Approaches to Learning: Just for Threes consistently promotes research-based teaching practices to support children's approaches to learning, including emotional and behavioral self-regulation and executive functioning. For example, the Let's Investigate Teacher Guide offers guidance on classroom organization, such as sample whole-day and half-day schedules and multiple ways to support children during transitions throughout the day. The Teacher Resource Guide describes how to establish positive rules and consistent routines. Learning experiences based on the curriculum's characters (e.g., Manny Salamander, Bruno Buzzbee) center around stories and discussions that foster the development of emotional, behavioral, and cognitive self-regulation skills. The Building Social and Emotional Skills Activity Guide provides additional guidance on supporting children as they learn to regulate their emotions. For example, it offers social coaching prompts (e.g., Validate children's emotions, follow with neutral words, and offer solutions, letting children choose the one that works for them). The daily schedule includes opportunities for children to choose learning centers that support their behavioral regulation (e.g., taking turns, following directions). A limitation is that, though learning centers allow for some open-ended exploration, there are limited opportunities for child-initiated play and activities based on children's interests.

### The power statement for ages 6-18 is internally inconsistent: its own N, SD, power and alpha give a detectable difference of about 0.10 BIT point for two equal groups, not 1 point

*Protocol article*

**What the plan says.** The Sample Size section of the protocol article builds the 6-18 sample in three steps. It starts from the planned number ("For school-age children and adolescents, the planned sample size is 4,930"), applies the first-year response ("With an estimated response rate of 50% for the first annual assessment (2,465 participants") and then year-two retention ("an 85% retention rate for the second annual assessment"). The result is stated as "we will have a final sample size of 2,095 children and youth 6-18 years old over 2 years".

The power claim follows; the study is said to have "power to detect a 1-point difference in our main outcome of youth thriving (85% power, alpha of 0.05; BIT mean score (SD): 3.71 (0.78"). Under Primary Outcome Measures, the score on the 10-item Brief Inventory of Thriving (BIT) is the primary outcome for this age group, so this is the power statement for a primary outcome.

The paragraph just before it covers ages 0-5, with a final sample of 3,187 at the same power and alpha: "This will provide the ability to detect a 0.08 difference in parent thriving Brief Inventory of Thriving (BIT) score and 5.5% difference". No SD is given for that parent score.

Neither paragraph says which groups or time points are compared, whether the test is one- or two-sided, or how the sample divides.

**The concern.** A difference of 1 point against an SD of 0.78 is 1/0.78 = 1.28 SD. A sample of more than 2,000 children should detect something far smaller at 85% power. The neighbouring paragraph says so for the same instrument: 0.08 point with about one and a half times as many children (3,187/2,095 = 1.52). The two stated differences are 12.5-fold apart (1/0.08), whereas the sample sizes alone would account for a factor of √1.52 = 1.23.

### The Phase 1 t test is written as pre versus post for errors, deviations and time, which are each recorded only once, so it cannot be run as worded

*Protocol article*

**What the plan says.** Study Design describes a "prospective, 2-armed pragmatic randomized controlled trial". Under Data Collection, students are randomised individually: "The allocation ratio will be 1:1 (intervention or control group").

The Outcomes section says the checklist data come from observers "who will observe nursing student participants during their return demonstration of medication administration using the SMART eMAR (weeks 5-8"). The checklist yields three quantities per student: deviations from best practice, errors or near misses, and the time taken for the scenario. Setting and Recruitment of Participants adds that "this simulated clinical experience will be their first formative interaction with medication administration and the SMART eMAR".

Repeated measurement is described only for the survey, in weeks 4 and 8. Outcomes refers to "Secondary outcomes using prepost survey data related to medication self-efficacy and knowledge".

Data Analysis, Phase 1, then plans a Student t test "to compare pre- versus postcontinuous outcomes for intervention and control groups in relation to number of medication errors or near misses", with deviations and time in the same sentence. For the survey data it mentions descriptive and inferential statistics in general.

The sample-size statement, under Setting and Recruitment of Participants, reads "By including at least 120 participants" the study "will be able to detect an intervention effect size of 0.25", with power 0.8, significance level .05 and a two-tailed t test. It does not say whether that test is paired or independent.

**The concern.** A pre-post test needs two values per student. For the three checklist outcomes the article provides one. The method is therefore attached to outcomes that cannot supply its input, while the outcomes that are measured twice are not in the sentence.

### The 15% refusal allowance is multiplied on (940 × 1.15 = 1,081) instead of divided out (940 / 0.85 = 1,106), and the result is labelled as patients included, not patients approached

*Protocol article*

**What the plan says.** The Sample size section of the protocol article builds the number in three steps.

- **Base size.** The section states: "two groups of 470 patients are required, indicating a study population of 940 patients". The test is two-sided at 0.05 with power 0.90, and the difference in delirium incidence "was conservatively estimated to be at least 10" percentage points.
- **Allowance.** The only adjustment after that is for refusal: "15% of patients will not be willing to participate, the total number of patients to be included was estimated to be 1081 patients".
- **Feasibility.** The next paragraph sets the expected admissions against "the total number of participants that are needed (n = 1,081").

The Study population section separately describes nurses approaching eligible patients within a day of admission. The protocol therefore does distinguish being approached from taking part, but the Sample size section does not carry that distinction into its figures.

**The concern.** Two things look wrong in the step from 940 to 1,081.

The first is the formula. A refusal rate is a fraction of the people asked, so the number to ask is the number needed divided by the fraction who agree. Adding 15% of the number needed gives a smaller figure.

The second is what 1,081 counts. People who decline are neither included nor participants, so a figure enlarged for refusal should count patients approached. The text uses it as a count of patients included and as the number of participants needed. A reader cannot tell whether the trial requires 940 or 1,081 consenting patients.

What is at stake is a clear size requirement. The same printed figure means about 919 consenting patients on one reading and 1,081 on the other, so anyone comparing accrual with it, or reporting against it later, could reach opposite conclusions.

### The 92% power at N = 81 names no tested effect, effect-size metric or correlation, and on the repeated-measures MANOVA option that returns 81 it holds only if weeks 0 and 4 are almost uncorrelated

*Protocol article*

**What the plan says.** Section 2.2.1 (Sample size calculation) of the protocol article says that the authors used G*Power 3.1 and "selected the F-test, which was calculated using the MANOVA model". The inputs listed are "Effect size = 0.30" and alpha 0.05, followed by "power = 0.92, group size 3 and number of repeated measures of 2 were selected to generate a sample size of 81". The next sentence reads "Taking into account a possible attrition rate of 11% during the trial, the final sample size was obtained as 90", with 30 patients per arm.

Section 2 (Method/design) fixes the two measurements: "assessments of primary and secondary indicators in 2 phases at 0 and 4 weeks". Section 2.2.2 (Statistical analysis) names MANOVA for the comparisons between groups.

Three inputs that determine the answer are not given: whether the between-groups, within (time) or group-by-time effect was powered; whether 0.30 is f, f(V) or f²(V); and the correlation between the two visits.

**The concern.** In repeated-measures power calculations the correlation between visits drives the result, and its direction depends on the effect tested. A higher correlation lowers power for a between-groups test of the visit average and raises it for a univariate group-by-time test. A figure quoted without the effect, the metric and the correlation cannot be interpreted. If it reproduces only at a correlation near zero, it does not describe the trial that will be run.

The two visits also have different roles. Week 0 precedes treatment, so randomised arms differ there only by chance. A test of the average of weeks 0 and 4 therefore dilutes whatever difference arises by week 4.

Social and Emotional Development: Just for Threes consistently promotes research-based teaching practices in this domain. The Teacher Resource Guide provides guidance focused on establishing an emotionally supportive environment in the "Social Emotional Development" and "Establishing a Community of Learners" sections. For example, the curriculum suggests teachers create a climate of kindness and generosity, speak respectfully to children, and respond to them with sensitivity and patience. The Building Social and Emotional Skills Activity Guide (part of the Social and Emotional Development Kit), as well as the units Marvelous Me! and Let's Investigate, include intentionally sequenced learning experiences that promote social and emotional learning and support teachers in using language to foster children's social and emotional development. Daily routines and activities, as described in the Teacher Guides, offer many formal and informal opportunities for children to practice social interaction and relationship skills with their teachers and other children (e.g., Opening Circle Time, Small Group, and Learning Centers).